While the majority of musicians now have few problems achieving smooth audio recording and playback, there are still regular posts on the SOS Forum complaining of occasional clicks and pops. One of the commonest problems afflicting the PC musician still seems to be unwanted third-party tasks running in the background and interrupting audio recording and playback. The quickest way to see which processes are currently running is to use the Ctrl-Alt-Delete key combination to launch the Windows Task Manager, but although this provides a long list of candidates, many of them are required for the normal running of Windows and are cryptically named.
As many third-party tasks are started each time you boot up Windows, it's generally more useful to search these out. Microsoft provide the System Configuration Utility, which you can launch by clicking Start, then Run, typing 'msconfig' into the text box and then pressing return. On the Startup page you'll find a full list of tasks that are either in your Startup folder or in the Run or Run Once sections of the Windows registry (Run Once tasks generally initialise something, while Run tasks continue to run behind the scenes as long as your PC is on). If you suspect that one of these tasks is causing a problem you can go to the General page and click on Selective Startup. Then you can individually tick or untick the boxes in the Startup page and re-boot to see if bypassing a specific task has cured the problem.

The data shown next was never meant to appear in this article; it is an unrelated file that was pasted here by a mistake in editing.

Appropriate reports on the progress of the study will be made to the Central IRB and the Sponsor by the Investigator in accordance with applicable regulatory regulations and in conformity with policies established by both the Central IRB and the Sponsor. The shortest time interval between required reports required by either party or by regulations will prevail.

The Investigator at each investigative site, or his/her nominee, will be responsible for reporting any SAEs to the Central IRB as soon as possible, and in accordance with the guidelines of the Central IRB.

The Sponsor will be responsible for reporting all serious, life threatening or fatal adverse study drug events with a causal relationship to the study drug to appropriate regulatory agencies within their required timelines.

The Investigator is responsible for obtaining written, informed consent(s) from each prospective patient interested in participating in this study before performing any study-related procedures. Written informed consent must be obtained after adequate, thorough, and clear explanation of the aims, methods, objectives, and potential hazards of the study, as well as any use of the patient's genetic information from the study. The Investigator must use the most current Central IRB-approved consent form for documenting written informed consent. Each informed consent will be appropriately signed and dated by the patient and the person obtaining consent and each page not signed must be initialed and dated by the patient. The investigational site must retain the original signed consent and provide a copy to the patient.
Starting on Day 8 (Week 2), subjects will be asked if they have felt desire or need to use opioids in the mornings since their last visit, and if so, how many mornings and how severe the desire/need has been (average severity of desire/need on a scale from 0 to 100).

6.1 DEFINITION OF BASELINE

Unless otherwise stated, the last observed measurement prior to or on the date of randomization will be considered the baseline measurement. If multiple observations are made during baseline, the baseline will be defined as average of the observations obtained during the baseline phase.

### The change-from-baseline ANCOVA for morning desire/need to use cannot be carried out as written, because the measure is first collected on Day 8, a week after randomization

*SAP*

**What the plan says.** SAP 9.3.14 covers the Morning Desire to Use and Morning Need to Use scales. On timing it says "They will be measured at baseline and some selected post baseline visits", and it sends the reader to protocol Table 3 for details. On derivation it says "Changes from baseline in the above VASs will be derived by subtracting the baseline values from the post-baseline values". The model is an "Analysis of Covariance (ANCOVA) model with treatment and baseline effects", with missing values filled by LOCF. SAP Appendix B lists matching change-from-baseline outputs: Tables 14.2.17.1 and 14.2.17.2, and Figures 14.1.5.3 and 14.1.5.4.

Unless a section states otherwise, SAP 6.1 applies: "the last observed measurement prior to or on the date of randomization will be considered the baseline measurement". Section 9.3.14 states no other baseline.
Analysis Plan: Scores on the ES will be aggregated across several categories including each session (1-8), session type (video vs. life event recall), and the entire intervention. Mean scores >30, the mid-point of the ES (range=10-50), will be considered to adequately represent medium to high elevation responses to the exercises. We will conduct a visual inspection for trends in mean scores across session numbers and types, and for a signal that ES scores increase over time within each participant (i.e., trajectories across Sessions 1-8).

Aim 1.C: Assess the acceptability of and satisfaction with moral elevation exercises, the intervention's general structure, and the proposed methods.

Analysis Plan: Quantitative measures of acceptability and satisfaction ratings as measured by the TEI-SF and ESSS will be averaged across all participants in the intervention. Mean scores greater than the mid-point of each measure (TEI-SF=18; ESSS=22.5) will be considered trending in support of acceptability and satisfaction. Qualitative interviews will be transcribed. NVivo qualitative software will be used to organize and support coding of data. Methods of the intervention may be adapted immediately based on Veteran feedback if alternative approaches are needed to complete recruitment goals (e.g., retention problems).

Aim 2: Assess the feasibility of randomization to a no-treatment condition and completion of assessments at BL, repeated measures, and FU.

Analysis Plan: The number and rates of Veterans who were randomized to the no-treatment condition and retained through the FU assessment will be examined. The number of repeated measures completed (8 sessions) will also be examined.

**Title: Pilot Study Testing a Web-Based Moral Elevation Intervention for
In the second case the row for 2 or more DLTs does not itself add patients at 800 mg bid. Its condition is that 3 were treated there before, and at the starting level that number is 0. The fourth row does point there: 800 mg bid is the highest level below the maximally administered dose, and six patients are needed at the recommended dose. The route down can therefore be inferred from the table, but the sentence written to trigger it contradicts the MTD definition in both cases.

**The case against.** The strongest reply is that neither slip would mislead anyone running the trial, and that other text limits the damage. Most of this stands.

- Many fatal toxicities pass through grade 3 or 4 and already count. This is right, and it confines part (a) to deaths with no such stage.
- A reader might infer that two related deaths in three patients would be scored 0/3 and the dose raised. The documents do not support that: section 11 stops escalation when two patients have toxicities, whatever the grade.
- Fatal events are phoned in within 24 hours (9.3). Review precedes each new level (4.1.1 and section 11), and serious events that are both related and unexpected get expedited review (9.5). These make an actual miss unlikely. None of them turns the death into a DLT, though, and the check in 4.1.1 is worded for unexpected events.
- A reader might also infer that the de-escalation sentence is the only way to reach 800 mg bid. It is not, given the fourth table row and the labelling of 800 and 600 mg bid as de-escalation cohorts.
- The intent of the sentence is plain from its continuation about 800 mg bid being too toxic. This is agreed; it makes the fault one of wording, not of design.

Alternatively, the easiest utility I've found to do all this is the freeware Autoruns from Sysinternals (www.sysinternals.com). It runs on all version of Windows, provides a clearer display with more meaningful names, offers icons to make each task easier to recognise, has the most comprehensive knowledge of auto-starting locations of any startup monitor, and even displays the entries in the order that Windows processes them.